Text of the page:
Ablynx gained EUR 0.04 to EUR 10.20 on Thursday.

  • ASCO proposes cancer payment reforms

    The American Society of Clinical Oncology released an updated proposal to reform payments for cancer care, expanding on a payment model proposed last year.

    The model unveiled last May included five bundled payments intended to compensate physicians for services they currently provide but for which they are not reimbursed. The prior model did not address how practices should be paid for drugs (see BioCentury, June 2, 2014).

    The new proposal includes three distinct payment models that would allow practices to transition towards bundled payments. The most advanced model would include bundled payments that would also cover the cost of drugs.

    The basic Patient-Centered Oncology Payment (PCOP) would provide $750 per new patient for treatment planning, $200 per month during treatment, $50 per month during active monitoring and for up to six months after the end of treatment. It also would provide $100 per month during treatment in a clinical trial and for six months afterward. In addition to the new payments, oncology practices would continue to bill for evaluation and management services, chemotherapy infusions and drugs.

    The second PCOP option would replace the 58 current billing codes with fewer than a dozen new codes in three categories. A new patient payment category would cover diagnosis, treatment planning and education and support services prior to the start of treatment. Diagnostic tests would still be billed separately. A treatment month category would cover practice costs including office visits, patient contacts and administration of chemotherapy, though the cost of drugs, tests and imaging would still be billed separately. An active monitoring category would cover costs incurred during the time a patient is off treatment but still being monitored for progression.

    The final PCOP option consists of monthly bundled payments for practice services as well as other costs that may include drugs, testing, imaging, emergency room visits and hospitalizations. The payments would be administered as budgets and adjusted based on risks such as treatment complications and increased drug prices.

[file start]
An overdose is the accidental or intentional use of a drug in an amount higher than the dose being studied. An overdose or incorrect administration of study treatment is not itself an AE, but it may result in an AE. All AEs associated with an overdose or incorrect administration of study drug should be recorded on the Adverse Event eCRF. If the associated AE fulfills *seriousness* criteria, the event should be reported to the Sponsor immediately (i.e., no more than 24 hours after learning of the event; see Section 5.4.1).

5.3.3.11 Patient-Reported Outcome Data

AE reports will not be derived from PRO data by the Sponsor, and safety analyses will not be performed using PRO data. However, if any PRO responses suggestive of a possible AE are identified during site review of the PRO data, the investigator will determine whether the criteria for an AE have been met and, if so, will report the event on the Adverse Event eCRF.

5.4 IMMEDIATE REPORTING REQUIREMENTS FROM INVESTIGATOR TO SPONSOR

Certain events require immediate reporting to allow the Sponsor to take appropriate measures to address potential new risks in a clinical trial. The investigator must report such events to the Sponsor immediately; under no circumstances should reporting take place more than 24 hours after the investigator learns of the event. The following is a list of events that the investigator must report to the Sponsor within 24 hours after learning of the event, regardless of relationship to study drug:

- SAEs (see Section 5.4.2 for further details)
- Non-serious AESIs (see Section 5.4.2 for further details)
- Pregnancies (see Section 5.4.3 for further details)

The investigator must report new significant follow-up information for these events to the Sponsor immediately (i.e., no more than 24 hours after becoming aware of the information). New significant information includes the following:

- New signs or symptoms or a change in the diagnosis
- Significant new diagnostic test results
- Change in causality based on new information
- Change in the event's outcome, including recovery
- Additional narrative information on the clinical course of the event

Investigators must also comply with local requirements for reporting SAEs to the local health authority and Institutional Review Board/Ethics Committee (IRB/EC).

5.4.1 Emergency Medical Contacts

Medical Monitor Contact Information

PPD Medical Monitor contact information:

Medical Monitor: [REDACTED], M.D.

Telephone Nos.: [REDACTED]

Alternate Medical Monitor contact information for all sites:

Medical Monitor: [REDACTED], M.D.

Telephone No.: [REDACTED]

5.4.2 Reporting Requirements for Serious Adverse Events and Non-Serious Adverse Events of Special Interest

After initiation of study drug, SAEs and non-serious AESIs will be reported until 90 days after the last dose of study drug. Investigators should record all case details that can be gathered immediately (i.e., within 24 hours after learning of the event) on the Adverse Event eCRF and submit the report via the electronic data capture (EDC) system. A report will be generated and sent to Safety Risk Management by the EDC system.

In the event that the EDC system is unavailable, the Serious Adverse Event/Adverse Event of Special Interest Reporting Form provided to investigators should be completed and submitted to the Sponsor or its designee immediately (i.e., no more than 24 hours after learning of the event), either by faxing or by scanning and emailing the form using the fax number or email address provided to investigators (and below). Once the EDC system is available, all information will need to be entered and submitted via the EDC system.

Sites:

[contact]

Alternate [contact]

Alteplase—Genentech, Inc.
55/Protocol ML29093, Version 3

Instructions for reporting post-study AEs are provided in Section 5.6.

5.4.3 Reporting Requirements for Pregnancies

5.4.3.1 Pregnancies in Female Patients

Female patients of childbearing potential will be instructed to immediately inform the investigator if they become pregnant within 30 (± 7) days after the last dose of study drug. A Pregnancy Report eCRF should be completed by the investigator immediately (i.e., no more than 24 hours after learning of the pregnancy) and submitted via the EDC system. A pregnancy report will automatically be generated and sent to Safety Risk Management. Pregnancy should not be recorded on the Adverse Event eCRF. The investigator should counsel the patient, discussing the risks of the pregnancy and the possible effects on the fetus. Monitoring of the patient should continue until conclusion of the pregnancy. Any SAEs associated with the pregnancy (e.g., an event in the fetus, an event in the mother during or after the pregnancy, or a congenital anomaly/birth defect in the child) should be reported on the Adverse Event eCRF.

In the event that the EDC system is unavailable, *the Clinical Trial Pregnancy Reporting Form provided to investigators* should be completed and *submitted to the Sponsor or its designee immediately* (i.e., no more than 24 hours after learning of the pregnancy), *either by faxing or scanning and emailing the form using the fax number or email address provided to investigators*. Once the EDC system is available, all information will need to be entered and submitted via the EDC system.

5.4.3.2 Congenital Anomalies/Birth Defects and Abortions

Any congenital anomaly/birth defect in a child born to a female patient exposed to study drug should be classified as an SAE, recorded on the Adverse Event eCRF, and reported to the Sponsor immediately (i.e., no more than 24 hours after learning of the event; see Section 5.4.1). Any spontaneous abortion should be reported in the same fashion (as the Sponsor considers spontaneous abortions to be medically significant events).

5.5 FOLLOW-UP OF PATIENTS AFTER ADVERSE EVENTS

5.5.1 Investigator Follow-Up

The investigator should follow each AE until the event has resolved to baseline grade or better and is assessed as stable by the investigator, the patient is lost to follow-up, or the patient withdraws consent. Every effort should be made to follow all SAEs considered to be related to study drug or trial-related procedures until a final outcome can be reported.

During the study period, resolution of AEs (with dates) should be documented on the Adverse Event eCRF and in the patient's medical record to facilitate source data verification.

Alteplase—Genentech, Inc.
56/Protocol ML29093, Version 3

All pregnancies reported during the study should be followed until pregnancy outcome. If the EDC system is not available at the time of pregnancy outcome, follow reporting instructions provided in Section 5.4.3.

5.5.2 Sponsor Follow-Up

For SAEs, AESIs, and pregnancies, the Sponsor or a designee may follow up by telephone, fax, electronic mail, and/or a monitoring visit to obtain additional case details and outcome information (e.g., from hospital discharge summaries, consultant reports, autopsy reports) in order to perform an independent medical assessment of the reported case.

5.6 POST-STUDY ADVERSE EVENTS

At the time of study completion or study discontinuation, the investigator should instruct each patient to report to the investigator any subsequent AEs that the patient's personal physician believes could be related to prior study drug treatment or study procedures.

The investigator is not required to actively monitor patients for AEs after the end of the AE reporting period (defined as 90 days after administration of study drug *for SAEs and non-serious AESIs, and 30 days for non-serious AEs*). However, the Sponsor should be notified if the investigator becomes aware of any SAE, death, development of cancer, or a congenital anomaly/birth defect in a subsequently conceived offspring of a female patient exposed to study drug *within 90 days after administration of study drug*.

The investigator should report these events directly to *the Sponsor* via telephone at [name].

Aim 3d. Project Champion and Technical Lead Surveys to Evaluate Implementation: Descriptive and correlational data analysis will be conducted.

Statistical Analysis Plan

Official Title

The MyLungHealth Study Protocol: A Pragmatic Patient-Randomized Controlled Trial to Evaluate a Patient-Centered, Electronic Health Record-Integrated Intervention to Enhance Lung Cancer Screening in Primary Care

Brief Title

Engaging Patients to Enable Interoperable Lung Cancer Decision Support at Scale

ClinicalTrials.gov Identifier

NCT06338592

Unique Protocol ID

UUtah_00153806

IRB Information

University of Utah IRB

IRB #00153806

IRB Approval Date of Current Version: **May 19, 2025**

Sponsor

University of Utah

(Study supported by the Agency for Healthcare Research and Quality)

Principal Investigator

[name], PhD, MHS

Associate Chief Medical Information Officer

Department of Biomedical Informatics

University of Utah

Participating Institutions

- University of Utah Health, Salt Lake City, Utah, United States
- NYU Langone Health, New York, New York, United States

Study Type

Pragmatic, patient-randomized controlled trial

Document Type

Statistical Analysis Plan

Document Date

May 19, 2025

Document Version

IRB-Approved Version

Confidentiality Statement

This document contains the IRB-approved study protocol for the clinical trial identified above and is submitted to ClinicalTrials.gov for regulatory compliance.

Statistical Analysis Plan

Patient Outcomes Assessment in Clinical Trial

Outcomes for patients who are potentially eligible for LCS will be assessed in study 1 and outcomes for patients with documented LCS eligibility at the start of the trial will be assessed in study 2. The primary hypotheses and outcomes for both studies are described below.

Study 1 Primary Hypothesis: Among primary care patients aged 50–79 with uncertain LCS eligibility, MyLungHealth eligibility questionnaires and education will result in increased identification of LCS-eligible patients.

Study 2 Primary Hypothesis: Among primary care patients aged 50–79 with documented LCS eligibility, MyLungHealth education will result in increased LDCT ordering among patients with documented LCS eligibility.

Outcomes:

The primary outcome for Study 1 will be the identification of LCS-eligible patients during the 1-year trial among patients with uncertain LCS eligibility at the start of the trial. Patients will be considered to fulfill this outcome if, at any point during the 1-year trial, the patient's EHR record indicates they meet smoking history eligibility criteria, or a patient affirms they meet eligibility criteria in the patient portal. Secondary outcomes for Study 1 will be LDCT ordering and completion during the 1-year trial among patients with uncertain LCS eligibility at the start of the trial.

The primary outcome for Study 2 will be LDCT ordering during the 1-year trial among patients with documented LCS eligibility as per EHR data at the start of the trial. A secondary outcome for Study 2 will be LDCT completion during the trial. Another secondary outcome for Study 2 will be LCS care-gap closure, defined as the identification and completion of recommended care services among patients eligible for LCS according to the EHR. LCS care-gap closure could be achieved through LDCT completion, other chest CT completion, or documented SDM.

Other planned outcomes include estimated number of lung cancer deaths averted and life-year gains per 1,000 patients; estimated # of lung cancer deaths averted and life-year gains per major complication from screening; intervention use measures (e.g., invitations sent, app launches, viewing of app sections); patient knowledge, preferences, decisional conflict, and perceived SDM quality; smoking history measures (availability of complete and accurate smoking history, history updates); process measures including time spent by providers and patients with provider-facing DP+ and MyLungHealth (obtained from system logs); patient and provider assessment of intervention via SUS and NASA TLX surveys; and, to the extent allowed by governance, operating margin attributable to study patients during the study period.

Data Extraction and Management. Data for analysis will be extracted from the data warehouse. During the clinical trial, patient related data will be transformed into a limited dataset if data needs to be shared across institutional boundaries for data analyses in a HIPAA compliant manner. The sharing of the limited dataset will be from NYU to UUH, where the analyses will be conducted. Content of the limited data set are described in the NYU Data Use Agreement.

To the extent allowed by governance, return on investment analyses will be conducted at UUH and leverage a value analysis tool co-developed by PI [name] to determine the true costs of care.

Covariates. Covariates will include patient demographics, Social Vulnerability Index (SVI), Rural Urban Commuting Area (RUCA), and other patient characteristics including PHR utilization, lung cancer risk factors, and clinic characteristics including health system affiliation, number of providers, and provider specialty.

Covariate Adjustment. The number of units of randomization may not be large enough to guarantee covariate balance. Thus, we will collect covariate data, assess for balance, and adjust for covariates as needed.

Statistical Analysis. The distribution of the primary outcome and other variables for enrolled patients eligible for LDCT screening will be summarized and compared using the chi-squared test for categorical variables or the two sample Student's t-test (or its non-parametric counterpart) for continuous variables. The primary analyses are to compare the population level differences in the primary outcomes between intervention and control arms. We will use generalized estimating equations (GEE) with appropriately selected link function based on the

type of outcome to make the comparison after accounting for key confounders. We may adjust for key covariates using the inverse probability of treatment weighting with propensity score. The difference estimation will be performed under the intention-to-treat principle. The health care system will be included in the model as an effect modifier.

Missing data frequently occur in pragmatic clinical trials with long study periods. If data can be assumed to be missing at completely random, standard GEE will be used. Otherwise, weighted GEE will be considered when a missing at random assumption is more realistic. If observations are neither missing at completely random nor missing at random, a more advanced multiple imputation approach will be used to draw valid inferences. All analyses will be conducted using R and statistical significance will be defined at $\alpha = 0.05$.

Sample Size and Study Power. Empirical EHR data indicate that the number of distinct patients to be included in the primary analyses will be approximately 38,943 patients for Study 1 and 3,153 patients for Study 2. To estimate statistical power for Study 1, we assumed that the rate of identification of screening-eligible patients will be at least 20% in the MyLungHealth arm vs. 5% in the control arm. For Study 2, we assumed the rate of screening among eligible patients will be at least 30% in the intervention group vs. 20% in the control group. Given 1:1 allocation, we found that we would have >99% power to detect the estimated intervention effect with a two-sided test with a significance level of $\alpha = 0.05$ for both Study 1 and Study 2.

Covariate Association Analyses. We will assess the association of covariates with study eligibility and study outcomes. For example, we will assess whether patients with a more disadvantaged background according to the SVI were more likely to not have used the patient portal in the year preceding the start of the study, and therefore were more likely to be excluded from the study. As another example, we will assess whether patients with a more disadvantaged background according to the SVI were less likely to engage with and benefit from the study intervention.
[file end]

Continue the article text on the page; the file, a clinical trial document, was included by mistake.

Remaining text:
In return for payments received under PCOP, practices would be accountable for helping patients avoid treatment complications that require ER visits and hospitalizations, following evidence-based guidelines for drugs, lab testing and imaging studies, and providing end-of-life support.

    ASCO estimated that savings to payers would offset their additional payments to practices, which would be able to maintain lower rates of emergency room visits and hospitalizations and better ensure the appropriate use of drugs and tests. ASCO estimated that payers would see a net reduction of at least 4% in total spending if all practices participated in PCOP models.

    The proposal is open for comments until July 20.

  • House passes R&D tax credit

    The U.S. House of Representatives voted 274-145 to pass legislation that would increase and make permanent the R&D tax credit. H.R. 880, the American Research and Competitiveness Act, would increase the tax credit to 20% from 14%. The bill will now go to the U.S. Senate.

    On Tuesday, the Obama Administration said it "strongly opposes" the bill because it does not include offsets and would add $180 billion to the deficit over the next 10 years. The administration said that if President Obama were presented with the bill, his senior advisors would recommend that he veto it.

    The Biotechnology Industry Organization (BIO) expressed strong support for the bill.